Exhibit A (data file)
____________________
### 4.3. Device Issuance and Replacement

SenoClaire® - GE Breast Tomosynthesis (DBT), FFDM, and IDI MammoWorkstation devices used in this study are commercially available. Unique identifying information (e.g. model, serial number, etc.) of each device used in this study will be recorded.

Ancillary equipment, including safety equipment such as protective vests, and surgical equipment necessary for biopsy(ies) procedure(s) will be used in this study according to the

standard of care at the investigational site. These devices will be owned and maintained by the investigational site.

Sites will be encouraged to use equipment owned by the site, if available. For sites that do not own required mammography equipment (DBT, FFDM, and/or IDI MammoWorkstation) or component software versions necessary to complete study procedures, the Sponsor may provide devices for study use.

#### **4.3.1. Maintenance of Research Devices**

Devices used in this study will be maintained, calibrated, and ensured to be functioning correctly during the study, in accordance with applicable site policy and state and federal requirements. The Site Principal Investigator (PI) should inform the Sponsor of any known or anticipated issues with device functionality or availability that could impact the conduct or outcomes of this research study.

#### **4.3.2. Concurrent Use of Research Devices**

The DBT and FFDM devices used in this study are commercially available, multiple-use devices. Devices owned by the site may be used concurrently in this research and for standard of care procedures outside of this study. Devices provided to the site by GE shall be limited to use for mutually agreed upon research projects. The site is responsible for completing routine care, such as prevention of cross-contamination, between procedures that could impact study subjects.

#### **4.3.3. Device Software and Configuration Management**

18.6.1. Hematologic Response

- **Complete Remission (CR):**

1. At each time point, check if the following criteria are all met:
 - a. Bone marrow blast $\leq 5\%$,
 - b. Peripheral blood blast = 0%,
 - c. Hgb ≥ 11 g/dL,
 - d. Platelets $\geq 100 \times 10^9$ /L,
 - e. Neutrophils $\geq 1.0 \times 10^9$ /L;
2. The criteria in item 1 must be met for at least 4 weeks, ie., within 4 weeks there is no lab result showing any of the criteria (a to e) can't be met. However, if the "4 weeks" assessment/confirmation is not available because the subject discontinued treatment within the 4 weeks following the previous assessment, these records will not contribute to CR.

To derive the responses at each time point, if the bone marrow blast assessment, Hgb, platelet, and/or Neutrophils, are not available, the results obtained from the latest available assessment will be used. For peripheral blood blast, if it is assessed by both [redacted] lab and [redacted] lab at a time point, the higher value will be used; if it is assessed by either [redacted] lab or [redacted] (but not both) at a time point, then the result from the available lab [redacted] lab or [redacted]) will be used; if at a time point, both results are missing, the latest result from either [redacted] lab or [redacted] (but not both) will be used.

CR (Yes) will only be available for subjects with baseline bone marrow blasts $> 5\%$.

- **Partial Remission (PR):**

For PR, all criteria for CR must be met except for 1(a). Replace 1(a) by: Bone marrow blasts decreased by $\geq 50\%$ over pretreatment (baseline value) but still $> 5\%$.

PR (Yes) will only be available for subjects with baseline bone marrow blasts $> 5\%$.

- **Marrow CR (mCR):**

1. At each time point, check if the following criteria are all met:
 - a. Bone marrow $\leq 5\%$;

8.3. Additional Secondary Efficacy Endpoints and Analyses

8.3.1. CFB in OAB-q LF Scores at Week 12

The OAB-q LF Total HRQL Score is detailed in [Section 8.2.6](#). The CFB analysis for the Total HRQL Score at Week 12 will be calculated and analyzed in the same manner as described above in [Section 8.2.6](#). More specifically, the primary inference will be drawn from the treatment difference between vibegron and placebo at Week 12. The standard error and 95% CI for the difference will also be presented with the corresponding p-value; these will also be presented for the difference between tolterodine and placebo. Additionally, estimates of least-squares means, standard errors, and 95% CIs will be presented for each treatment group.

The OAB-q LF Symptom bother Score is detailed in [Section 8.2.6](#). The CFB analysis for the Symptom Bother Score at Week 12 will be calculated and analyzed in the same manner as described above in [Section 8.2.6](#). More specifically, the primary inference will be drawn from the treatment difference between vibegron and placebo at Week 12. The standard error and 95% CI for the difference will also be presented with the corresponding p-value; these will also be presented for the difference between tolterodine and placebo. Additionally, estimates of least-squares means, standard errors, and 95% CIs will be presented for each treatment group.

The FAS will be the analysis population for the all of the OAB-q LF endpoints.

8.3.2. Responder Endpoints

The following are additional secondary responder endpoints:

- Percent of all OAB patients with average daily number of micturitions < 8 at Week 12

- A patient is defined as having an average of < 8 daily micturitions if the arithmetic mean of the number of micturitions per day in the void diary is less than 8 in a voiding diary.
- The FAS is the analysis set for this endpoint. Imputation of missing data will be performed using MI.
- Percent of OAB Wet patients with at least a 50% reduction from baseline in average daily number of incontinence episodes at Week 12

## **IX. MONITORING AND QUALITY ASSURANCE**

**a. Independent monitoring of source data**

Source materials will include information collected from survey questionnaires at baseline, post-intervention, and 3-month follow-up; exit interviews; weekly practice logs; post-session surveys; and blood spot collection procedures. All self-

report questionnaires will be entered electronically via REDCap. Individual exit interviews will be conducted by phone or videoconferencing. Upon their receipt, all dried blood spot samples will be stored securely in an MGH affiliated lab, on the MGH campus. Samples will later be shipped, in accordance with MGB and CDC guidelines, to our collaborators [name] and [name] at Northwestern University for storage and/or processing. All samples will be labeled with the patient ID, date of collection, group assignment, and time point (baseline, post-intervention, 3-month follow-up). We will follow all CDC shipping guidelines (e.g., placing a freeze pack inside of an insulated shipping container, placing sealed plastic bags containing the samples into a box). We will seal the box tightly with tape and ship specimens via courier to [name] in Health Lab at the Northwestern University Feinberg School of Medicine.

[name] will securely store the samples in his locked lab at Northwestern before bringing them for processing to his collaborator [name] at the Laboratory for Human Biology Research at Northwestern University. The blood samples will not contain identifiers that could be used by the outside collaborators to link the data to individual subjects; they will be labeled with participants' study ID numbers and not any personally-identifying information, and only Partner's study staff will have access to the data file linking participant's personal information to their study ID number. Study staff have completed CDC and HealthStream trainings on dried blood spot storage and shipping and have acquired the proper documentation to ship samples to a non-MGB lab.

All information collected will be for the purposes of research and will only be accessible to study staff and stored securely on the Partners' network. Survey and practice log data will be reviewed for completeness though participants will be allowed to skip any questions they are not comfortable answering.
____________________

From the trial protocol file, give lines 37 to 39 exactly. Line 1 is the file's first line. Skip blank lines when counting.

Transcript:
- The FAS is the analysis set for this endpoint. Imputation of missing data will be performed using MI.
- Percent of OAB Wet patients with at least a 50% reduction from baseline in average daily number of incontinence episodes at Week 12

## **IX. MONITORING AND QUALITY ASSURANCE**